Realising the transformative potential of 5G
Three Ireland boss believes 5G tech will be key to State’s post-Covid economic recovery
Eóin MacManus, chief business officer at Three Ireland: ‘We have launched in every county, with more 5G sites coming on every week.’ Photograph: Naoise Culhane
Remote working and positioning Ireland as an innovation island are two of the dominant themes of the Government’s vision for the post-coronavirus economic recovery. Both depend on world-leading connectivity across the country. The National Broadband Plan will meet part of this need but with completion not expected until 2027, the near-term impact will be slight. Eóin MacManus, chief business officer at Three Ireland, believes 5G will be a defining tool in Ireland’s arsenal to help the country recover faster and deliver greater prosperity in the years to come.
“The last 10 years have seen the rollout of 4G, enabling the world we know today and greatly aiding Ireland’s ability to work through and survive this pandemic,” says MacManus. “Zoom, Microsoft Teams and Netflix have all played key roles, yet 10 years ago we did not have the connectivity to use these communications tools at the scale which we have grown to expect. For example, the entire connectivity needs of my family of five with two video remote working parents and three teenagers are satisfied with one mobile broadband connection.”
He points to a recent report by Amarach Research which described 5G as a general purpose technology similar to electricity and the electric motor. “If we consider the impact electricity or cars have had on our lives, it should give us an idea of the opportunity 5G can offer,” he adds.
“The consensus among economists is that 5G has a huge multiplier effect. Every euro spent directly on 5G capacity on infrastructure, networks and so on, generates over €2.50 in extra benefits to businesses, consumers, and government. For us in Three, we recognise the potential it offers to Ireland and that’s why it’s important for us that Ookla, the worldwide authority on coverage tests, has verified our network as the fastest in in the country.”
Ireland is doing quite well when it comes to 5G capacity and digital capability, according to MacManus. “Based on coverage analysis from internet quality measurement specialist nPerf and the Digital Economy and Society Index Ireland ranks number six in Europe, and we compete favourably against many of our competitors. We should not get complacent, however. As every country maps the road to recovery from Covid-19 in an increasingly digital and remote society, it is crucial that Ireland maintains and accelerates its connectivity capabilities, or we risk falling behind and failing our collective potential.”
The opportunities presented by 5G are not just for large technology companies, but for Irish SMEs throughout the country. “For many of these SMEs, connectivity truly is their lifeblood, they cannot wait until 2027 for faster speeds, missing the opportunity is simply not an option. Let me crystallise this opportunity beyond faster speeds and quicker streaming. The real impact of 5G is in lower latency and what this means for industries and technology.”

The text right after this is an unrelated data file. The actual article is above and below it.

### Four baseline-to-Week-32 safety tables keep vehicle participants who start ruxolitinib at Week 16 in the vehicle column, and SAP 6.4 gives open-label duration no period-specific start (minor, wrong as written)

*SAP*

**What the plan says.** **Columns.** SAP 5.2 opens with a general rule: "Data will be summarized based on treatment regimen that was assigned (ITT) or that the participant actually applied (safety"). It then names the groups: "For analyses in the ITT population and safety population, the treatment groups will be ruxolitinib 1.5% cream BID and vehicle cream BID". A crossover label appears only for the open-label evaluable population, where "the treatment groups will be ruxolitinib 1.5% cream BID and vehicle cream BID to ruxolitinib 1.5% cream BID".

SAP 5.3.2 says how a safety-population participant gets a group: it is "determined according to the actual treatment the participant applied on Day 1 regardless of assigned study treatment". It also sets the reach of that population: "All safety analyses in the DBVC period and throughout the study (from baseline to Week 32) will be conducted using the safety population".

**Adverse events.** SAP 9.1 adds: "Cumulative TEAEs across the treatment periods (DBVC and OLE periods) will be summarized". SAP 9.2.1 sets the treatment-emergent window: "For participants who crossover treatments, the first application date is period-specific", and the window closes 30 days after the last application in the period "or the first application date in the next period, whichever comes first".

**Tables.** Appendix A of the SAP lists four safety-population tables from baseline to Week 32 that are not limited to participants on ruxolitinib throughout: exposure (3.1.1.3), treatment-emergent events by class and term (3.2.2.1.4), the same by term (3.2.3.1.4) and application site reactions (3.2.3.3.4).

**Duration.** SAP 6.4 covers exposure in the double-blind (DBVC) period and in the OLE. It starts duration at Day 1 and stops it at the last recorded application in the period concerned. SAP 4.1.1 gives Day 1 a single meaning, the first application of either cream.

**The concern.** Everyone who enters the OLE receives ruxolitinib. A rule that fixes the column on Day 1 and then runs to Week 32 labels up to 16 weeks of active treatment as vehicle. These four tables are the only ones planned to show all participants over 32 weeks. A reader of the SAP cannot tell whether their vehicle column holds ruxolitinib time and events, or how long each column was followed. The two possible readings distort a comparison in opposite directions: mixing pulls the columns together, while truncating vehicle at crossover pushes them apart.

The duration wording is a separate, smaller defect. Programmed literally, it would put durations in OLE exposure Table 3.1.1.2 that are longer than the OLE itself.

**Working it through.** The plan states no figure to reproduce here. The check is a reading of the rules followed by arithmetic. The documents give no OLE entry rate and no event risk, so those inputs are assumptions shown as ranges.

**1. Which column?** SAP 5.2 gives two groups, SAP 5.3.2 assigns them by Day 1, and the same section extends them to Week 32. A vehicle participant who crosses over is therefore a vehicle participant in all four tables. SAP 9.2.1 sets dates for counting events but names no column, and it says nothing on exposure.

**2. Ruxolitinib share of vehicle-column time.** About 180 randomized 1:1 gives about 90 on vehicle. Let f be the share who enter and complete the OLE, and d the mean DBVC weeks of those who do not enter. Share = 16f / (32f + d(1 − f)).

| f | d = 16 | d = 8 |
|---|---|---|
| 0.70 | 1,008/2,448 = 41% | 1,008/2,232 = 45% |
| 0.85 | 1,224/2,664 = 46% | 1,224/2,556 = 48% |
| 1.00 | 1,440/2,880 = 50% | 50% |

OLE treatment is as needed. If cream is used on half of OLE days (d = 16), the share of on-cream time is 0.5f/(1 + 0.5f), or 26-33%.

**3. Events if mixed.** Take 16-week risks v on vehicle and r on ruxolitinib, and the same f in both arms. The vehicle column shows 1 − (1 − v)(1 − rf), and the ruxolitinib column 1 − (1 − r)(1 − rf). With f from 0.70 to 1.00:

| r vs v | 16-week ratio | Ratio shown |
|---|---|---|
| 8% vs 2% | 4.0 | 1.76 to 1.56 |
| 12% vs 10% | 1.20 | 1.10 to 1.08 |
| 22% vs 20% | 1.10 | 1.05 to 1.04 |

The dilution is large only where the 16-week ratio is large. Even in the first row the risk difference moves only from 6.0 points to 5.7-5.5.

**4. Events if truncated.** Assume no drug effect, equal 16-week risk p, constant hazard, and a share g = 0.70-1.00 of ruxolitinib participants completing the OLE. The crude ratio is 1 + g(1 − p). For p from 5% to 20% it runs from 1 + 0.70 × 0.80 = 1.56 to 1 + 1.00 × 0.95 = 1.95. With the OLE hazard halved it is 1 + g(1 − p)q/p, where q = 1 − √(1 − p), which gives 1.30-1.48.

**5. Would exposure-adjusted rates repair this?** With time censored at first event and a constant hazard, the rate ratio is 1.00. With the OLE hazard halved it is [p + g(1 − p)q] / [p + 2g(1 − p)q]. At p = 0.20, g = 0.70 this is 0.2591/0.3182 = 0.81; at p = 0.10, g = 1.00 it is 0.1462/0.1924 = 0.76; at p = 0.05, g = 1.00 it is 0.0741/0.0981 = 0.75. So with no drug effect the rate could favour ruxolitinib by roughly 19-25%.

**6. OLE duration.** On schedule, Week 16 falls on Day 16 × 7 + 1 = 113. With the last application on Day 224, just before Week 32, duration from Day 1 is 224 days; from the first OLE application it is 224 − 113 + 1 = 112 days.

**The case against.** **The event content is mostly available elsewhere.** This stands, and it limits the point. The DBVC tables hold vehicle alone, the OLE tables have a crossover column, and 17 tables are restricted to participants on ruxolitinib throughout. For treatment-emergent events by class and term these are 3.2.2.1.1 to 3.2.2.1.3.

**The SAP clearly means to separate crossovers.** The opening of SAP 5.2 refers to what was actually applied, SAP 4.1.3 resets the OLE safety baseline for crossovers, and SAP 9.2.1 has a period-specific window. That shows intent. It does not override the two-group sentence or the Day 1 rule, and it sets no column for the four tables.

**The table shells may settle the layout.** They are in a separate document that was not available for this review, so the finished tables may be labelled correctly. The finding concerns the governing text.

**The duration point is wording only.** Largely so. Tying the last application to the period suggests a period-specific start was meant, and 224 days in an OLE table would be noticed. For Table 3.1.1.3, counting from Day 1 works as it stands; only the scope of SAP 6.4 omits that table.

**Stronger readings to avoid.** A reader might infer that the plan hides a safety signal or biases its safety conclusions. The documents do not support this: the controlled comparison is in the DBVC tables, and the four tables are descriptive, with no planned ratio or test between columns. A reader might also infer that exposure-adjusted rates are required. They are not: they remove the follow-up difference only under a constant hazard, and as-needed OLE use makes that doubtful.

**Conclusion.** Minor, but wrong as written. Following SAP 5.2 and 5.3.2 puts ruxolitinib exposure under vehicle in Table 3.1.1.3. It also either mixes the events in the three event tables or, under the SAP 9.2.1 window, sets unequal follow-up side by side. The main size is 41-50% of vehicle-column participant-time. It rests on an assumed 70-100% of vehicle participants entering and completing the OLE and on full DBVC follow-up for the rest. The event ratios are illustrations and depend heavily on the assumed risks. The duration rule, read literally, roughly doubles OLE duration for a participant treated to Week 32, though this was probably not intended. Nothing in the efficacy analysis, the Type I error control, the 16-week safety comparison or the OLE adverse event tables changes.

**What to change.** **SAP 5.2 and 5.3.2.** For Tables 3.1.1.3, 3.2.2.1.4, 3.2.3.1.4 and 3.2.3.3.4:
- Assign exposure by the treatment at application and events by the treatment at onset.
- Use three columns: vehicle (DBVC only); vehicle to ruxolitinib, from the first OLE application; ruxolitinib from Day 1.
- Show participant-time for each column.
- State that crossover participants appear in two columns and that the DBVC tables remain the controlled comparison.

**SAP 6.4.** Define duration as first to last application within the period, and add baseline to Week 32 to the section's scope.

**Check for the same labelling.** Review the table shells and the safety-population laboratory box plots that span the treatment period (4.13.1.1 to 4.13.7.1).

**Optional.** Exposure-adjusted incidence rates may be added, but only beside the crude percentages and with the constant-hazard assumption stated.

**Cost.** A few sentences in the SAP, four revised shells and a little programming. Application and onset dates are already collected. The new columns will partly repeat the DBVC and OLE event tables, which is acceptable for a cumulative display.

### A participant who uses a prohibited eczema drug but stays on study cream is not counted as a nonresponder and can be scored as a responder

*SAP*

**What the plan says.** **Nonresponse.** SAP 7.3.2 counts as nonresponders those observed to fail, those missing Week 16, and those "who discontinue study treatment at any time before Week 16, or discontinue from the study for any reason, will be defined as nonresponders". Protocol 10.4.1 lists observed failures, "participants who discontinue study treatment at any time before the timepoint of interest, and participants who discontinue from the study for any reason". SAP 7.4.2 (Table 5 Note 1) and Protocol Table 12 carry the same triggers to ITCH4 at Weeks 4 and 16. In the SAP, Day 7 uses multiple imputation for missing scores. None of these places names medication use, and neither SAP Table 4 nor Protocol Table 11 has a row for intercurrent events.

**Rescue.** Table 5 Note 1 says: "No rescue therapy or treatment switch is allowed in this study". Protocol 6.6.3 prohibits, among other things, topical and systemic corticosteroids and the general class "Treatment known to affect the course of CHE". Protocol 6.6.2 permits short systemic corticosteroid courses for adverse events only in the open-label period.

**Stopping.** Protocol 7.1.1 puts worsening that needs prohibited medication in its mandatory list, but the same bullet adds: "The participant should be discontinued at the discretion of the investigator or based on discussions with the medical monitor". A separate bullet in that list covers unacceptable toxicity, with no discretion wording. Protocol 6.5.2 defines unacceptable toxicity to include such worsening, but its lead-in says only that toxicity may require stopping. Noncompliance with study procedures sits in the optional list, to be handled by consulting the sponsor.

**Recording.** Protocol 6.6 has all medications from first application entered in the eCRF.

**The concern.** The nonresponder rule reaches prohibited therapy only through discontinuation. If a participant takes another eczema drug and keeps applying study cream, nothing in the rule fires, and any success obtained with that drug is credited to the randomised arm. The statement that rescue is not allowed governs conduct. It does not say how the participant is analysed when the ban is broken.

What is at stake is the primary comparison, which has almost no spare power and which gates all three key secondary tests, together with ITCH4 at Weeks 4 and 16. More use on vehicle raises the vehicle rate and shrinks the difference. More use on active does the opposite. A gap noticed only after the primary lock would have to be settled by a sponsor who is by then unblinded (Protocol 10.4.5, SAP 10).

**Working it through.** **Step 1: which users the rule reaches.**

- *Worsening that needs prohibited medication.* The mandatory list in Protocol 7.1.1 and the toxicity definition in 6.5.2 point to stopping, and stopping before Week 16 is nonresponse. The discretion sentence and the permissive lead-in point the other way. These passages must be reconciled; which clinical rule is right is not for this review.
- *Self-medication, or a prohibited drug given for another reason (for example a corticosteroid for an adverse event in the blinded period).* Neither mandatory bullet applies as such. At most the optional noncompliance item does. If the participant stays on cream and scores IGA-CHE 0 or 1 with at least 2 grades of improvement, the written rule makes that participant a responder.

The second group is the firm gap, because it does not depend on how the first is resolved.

Lower latency means a reduction in delays and near instantaneous connectivity with none of those annoying delays you get on Zoom calls. That will bring benefits to a range of sectors.
“Take healthcare for example. Telemedicine and telehealth are expected to transform the management and delivery of primary and preventative healthcare, with Amarach Research identifying an addressable market value of $147 billion (€125 billion) in 2030. The entertainment industry can also look forward to a new era, with Ericsson forecasting a 5G addressable market worth $73 billion (€62 billion) by 2030 as enhanced entertainment and media solutions become available, including virtual reality and augmented reality, especially e-sports.”
He says the possibilities in transport are endless. “It’s estimated that by 2025 or sooner, all new cars will be connected to the internet, providing a basis for autonomous vehicles. Put this together with public transport services and we could see new significant efficiencies in traffic management, for the benefit of our cities and environment.”
And the 5G rollout continues at pace in Ireland despite Covid-19. “At Three we have launched in every county, with more 5G sites coming on every week,” says MacManus. “Maintaining this momentum will mean that as 5G solutions are developed and as the internet of things (IoT) becomes more accessible, Irish businesses can take advantage of the opportunities the technology presents, whether it is smart manufacturing, augmented reality learning or autonomous vehicles.
“While history might suggest Irish people do not respond well to new technologies, it is positive to see that the recent research has shown the majority of people in Ireland are enthusiastic about the potential benefits of 5G.”
He advises Irish businesses to take maximum advantage of 5G availability. “As businesses across the country consider how they can recover from Covid-19 and Brexit and position themselves for growth, I would encourage them to put digitisation at the heart of that strategy. Whether it is the opportunity to evolve your manufacturing through IoT, to enhance your customer experience through improved latency and less drop off, or introduce connected devices to reduce your energy consumption, the potential is real, and the impact is immense. I have seen what 4G connectivity can do, let’s see what 5G can do for Irish businesses.”